One of my big fears about yesterday’s election was that fraud would play a big part in the results. I know that fraud was at work, but I don’t know how much of an impact it had. It is incomprehensible to me that so many things in this world require picture identification – – getting on an airplane, buying liquor, entering a bar, cashing a check… Yet a cornerstone of the democratic process in this great Republic – – voting – – requires no such identification. Any rational person admits that this opens the door to plenty of fraud.
And there was the whole debacle with a Wisconsin judge deciding that we’d ignore a federal election law. The federal law said that voter registrations had to be cross-checked with other records maintained by the state. And a judge said “no thank you.” Continue reading
What do we (conservatives and Republicans) do now that the election is over? We fight.
From Michelle Malkin: Continue reading
The information reproduced here is from a ShopToEarn communication to brokers. It is being posted here for educational and critique purposes, as permitted under fair use principles.
There are two qualifications that a Business Builder must maintain to receive SCORE! Commissions:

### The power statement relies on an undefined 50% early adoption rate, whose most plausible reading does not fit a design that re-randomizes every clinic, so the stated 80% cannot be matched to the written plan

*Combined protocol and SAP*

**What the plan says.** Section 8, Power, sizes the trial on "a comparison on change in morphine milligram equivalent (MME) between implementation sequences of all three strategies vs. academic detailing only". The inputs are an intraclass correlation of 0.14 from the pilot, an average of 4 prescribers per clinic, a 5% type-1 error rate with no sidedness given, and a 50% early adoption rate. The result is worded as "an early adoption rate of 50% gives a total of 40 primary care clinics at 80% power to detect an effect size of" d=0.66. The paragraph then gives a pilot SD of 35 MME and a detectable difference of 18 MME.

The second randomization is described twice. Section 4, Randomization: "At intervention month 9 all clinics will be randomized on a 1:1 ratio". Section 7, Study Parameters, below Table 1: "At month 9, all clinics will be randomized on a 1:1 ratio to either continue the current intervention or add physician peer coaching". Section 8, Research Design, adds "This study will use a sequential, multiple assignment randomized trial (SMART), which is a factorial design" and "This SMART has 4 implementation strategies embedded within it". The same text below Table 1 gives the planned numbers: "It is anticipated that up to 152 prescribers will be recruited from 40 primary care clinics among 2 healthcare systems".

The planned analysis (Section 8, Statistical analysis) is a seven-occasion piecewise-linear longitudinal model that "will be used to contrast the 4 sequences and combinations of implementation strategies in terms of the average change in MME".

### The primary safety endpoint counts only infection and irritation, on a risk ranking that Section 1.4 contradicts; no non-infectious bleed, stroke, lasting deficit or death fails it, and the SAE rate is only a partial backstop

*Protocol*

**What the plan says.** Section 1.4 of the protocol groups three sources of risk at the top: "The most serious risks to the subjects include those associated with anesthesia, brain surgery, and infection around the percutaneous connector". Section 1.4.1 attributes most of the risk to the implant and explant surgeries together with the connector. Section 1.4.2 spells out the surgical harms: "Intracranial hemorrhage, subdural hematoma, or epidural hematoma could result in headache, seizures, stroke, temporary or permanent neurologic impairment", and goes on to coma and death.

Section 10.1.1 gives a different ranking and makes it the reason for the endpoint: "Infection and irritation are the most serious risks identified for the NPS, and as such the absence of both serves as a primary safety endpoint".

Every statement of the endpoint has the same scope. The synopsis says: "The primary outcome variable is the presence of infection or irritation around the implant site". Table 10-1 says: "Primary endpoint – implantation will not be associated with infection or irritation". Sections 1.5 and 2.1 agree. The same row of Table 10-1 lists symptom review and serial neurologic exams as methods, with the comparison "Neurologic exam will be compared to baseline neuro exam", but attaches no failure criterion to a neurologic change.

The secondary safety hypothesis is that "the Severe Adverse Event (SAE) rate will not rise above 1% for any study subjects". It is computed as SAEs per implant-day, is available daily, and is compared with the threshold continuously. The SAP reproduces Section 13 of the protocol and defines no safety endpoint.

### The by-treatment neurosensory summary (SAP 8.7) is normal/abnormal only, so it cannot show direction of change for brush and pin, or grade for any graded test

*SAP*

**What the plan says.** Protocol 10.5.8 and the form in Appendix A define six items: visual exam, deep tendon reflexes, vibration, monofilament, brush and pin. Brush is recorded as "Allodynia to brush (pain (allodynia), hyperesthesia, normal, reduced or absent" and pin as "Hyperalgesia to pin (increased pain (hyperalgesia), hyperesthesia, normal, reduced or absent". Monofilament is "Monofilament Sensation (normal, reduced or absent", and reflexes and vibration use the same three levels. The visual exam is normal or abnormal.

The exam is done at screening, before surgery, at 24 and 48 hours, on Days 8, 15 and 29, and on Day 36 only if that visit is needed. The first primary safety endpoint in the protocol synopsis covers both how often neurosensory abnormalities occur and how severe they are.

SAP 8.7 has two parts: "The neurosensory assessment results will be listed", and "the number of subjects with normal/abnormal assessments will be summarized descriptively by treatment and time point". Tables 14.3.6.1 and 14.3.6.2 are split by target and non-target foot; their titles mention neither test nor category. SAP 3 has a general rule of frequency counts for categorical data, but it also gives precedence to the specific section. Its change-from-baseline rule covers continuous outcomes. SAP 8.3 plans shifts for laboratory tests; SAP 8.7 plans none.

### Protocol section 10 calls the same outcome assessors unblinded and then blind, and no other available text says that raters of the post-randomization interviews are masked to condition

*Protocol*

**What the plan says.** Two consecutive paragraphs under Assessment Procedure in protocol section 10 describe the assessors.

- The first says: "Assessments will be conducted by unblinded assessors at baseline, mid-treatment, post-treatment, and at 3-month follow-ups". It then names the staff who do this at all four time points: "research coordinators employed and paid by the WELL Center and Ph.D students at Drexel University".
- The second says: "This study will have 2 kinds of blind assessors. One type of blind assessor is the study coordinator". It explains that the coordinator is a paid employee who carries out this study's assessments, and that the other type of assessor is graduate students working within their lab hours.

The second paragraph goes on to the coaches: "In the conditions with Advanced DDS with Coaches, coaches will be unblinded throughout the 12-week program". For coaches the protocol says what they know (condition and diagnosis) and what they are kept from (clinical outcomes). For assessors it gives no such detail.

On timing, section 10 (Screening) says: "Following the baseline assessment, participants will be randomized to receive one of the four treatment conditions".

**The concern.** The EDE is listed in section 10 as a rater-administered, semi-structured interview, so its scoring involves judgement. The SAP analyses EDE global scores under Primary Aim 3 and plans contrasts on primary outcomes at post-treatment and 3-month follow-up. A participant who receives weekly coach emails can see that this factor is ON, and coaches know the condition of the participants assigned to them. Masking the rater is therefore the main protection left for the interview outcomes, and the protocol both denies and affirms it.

A. A Business Builder must refer at least 3 Website Owners and place at least one on the Left Side and at least one on the Right Side to become qualified to SCORE! If after the end of a year, one of those Website Owner’s fails to renew his/her Website Owner status, that Business Builder must refer another Website Owner to become qualified to SCORE! Continue reading
Overstock.com (NASDAQ:OSTK) and its “colorful” CEO Patrick Byrne have a history of something…. At worst, it’s a history of misleading investors with false information, incomplete and inaccurate disclosures, and phony accounting measures. At best, it’s a history of gross incompentence that will never be overcome.
Sam Antar points out an interesting inclusion in Overstock.com’s third quarter financials and earnings release. Continue reading
Francine McKenna at re: The Auditors has an interesting post and set of comments about internal audit functions at public companies and the importance of internal auditors.
External auditors look at a company’s financial statements and a small amount of underlying transactions in order to issue a report that the financial statements are properly presented. (It’s really a check of math and application of accounting rules.) The financial statement audits aren’t designed to detect fraud, and so they almost never do.
In contrast, the internal audit function is engaged in ongoing audits of the financial reporting process and other numbers-related projects. The scope of internal audit work varies greatly from company to company. Continue reading